Jakob stared at the leech as it sucked at his forearm with open amazement. It didn’t hurt nearly at all, not like he thought it would, and even if it was uncomfortable it wasn’t nearly as bad as his burning lungs. Besides, he was five now and he had to make sure the priest knew he was tough.
“Does he-.” A sudden bout of wracking coughs doubled him over, his free hand clinging to his gut as the arm with the leech stayed strapped down in the small chair. Father Tycho gave him a pitying look as he groaned and helped him back into his chair after the coughing subsided. He wiped Jakob’s eyes of tears with the handkerchief he always kept in his breast pocket with that ever-present powdery old person smell before stowing it away. Jakob, his senses regained, took a deep breath and tried again.
“Does he live there now?”
Father Tycho gave him a curious look before his eyes were drawn once again to the leech upon his arm, now swollen with his imbalanced humors, and chuckled kindly with a shake of his head.
“Oh, no child. He comes off just as soon as he’s had his fill. See?” He gestured with his withered hand and in moments the leech tumbled off into the Lurihim’s palm, completely engorged. The handkerchief was once again in hand, this time dabbing at the young boy’s ring shaped wound that bled freely in the leeches absence.
“But I think you’ll be seeing him quite a bit from here on out. Him and his little friends. You gave your mother quite a scare the other day, didn’t you?”
Jakob didn’t have to pretend at embarrassment, looking down into his lap in shame. His throat was still raw, and he tasted metal every time he swallowed.
“It wasn’t my fault,” he whispered so quietly the old priest had to lean in to hear. These past few weeks he’d learned many strategies to keep the coughs at bay, so painful were they that he’d do most anything to avoid them. He’d stopped running anywhere at all, took stairs slowly, spoke little and, when he thought he could get away with it without being rude, whispered.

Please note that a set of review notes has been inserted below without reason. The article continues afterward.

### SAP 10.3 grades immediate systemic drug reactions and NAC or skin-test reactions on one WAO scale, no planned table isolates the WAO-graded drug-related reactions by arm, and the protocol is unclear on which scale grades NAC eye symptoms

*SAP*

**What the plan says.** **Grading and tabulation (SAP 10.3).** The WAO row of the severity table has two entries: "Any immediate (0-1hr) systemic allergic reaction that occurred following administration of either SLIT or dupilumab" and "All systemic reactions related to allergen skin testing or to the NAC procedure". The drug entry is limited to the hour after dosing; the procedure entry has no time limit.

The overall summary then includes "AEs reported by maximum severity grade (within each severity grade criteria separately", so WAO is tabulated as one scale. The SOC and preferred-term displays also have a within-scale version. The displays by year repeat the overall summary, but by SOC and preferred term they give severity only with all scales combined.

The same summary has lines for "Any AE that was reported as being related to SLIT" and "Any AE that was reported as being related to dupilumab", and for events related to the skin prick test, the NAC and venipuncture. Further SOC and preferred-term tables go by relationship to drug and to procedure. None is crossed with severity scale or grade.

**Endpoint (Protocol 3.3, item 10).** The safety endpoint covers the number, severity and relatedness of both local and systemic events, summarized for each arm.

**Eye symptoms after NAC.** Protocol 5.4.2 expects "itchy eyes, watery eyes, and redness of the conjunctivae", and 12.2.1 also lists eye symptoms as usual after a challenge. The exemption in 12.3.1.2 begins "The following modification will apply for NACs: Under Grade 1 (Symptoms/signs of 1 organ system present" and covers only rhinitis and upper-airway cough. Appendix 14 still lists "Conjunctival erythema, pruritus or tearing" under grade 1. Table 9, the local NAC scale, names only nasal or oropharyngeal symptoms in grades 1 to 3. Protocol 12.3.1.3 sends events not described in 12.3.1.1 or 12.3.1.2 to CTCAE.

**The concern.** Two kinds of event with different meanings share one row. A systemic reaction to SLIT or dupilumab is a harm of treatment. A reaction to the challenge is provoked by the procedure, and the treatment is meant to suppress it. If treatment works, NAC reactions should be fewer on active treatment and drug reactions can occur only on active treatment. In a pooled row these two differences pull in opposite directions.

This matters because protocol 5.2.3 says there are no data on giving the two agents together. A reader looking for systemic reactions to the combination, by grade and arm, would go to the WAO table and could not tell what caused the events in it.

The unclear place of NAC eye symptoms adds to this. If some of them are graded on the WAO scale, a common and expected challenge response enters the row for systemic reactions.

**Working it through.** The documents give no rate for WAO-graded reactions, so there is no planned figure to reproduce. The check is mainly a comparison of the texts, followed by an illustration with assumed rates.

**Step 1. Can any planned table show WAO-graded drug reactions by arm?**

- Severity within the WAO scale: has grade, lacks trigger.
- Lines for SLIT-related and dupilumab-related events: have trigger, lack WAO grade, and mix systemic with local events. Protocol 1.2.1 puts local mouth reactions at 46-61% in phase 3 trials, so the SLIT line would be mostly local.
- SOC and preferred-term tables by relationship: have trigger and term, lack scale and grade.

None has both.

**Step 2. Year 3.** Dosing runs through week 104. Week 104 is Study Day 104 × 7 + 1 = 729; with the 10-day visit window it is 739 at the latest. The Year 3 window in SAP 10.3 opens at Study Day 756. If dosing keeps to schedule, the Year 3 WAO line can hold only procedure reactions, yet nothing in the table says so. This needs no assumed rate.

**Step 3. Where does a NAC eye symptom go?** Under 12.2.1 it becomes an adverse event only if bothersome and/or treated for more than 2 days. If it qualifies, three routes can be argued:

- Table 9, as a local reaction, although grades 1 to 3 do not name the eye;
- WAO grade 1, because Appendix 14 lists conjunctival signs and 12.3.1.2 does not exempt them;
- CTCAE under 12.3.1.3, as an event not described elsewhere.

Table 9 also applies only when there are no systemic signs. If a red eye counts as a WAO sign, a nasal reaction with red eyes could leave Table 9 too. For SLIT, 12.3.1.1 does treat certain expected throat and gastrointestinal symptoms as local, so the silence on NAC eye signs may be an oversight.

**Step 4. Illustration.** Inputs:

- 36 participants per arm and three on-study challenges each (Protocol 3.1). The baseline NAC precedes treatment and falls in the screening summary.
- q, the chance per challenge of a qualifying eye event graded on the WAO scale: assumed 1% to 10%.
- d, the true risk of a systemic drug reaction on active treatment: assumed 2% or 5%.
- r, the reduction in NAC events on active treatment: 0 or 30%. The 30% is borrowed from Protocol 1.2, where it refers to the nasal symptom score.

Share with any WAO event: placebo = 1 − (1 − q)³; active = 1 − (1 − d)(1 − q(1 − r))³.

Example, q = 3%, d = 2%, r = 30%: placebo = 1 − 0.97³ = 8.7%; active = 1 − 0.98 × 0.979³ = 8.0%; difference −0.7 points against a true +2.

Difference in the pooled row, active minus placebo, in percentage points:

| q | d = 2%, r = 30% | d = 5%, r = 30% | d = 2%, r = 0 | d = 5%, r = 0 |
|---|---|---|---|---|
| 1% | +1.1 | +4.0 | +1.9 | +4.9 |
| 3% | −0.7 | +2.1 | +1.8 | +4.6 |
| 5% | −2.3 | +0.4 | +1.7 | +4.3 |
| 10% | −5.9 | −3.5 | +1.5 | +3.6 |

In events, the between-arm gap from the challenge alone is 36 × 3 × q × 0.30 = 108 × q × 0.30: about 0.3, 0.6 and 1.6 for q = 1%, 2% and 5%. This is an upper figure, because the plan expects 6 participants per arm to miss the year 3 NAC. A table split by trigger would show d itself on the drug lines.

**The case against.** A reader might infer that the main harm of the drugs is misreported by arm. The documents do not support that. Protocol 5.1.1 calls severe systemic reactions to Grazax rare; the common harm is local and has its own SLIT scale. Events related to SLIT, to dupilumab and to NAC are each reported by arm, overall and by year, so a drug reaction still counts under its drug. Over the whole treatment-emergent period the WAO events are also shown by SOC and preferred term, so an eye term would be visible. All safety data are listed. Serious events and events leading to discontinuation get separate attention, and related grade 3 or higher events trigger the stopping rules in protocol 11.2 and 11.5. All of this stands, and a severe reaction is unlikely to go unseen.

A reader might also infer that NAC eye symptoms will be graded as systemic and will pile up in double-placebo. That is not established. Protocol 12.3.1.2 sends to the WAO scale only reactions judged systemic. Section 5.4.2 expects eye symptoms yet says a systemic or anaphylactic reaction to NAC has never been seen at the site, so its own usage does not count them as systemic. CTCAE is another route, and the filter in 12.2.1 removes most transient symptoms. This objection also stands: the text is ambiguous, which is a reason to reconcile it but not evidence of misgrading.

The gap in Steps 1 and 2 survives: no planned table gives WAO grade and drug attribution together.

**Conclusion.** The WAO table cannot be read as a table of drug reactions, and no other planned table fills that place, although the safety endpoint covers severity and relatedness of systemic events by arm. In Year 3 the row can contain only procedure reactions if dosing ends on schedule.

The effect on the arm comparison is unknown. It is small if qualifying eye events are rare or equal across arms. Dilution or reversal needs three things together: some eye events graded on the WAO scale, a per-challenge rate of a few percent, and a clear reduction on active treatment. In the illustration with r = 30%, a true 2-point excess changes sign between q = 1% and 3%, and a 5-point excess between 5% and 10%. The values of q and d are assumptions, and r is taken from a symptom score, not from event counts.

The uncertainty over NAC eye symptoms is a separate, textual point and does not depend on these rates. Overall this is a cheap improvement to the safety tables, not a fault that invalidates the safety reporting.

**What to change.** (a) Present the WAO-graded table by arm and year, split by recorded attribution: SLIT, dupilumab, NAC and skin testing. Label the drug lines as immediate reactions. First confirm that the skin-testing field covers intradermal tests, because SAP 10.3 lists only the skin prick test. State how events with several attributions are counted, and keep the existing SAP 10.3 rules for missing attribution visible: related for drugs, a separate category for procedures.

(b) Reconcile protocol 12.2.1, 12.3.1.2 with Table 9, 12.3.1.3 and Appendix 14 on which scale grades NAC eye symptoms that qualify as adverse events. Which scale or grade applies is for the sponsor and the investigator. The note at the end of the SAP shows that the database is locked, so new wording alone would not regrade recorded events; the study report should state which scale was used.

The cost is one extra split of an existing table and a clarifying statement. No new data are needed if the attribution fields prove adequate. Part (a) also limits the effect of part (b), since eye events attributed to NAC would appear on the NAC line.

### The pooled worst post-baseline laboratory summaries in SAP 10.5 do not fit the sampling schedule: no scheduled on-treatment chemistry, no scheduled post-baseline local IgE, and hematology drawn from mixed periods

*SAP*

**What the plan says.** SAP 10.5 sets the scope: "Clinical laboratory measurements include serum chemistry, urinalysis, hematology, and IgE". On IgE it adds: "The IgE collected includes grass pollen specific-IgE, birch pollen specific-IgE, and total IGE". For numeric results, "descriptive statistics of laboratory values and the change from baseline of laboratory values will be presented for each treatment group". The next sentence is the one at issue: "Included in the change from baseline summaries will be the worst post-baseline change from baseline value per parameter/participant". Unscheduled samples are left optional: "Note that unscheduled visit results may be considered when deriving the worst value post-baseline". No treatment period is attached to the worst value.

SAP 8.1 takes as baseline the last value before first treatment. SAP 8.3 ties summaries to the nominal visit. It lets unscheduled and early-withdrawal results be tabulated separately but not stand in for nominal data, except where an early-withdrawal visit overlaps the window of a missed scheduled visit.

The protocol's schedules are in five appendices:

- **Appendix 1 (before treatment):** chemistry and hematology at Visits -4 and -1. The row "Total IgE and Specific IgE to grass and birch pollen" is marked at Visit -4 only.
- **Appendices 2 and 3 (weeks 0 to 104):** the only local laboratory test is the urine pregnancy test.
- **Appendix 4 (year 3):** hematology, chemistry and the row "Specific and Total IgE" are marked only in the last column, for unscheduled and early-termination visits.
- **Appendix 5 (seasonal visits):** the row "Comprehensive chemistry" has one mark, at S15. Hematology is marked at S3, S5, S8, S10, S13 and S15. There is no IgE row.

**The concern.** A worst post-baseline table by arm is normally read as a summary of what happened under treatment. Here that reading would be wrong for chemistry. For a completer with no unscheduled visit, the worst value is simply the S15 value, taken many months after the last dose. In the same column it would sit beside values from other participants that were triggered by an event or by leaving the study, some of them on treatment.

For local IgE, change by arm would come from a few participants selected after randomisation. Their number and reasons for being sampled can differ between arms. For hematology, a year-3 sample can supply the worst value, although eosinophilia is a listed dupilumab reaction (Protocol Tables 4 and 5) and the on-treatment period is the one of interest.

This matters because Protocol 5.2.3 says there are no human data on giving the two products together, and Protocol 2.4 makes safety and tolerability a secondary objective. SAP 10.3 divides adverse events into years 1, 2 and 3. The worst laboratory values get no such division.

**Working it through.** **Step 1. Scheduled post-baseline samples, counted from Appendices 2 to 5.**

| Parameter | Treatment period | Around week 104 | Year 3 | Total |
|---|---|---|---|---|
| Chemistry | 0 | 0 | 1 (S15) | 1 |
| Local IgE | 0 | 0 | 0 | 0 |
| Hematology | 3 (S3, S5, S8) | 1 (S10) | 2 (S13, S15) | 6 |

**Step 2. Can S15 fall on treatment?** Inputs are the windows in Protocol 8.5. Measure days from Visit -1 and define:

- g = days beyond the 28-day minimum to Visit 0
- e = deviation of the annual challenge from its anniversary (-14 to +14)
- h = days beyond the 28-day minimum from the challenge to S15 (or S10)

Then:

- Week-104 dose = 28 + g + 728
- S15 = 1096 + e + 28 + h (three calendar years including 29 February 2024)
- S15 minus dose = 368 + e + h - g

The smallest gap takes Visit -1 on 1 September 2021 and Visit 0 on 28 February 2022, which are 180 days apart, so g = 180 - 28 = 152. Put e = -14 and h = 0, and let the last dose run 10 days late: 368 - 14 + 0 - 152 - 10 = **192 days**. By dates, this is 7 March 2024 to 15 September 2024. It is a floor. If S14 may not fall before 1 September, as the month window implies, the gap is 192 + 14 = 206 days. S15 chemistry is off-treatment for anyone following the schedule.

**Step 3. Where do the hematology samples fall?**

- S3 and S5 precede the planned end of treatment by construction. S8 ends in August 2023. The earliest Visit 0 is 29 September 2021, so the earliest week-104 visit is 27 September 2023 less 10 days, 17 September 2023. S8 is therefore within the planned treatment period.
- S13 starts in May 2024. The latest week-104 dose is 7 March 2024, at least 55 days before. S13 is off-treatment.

“I didn’t do anything. The coughing just started, and I couldn’t stop. I fell down…and then there was blood on the carpet.”
Jakob folded in on himself, reliving the moment again in his mind.
Lord Sauber, his distant cousin he’d been told, had rode out with his retinue to the country manse a days ride from Laatzen. Jakob’s parents had moved him out there on the advice of one of the Prosecutors stationed within the Order of Enlightenment, who told them that the foul spirits of rumor and deceit might have infected him given how plentiful they were in the city, and that some time in the country might give him a chance to be away from them and not under their constant assault.
After a month his condition hadn’t improved. Lord Sauber had come to speak with his father on matters of state, but also to see young Jakob to see if he couldn’t lift his spirits. Before dinner could even be served Jakob had been weaving between the servants in the main hall when he felt a small cough coming. One cough turned to two, then three and four, and before he knew it he’d crumpled to his knees coughing blood out next to the Graf’s dinner chair. He couldn’t breathe, his chest seizing, the coughs refusing to stop until everything went black.
Needless to say, dinner had been canceled, and despite his protestations to the contrary Jakob knew it was his fault. If he’d just been…better? Stronger? Maybe then he wouldn’t have embarrassed his parents so much, caused such a fuss. And now they’d gone and called up some village Lurihim while they waited for one of the Sisters of Sorrow to arrive as his new personal doctor.
Father Tycho’s hand fell on his shoulder and gave it a soft squeeze.
“It’s alright my boy,” he said in that way elders did when they were trying to protect your feelings.
“You’ve got a demon latched onto your lungs something fierce. Too much of the phlegmatic humors, not enough of the sanguine. It’s alright, my boy, we’ll get you sorted out just right. If I can’t cast out the demon, the next one will, else Lurien will call you back to God, and you won’t have to worry about pain any more.”
There was some comfort in that, at least. Worse than the embarrassment was the pain, but he was a big boy now and had to grit his teeth against the tears whenever the coughing finally stopped. He hated the demon inside him, torturing him, ripping him up from the inside. He’d do anything to be rid of it, even read one of those big books his tutor had that had all the words in it that made his eyes hurt. He’d read it all the way through and not complain if it meant the demon would go away.
If only it were that easy.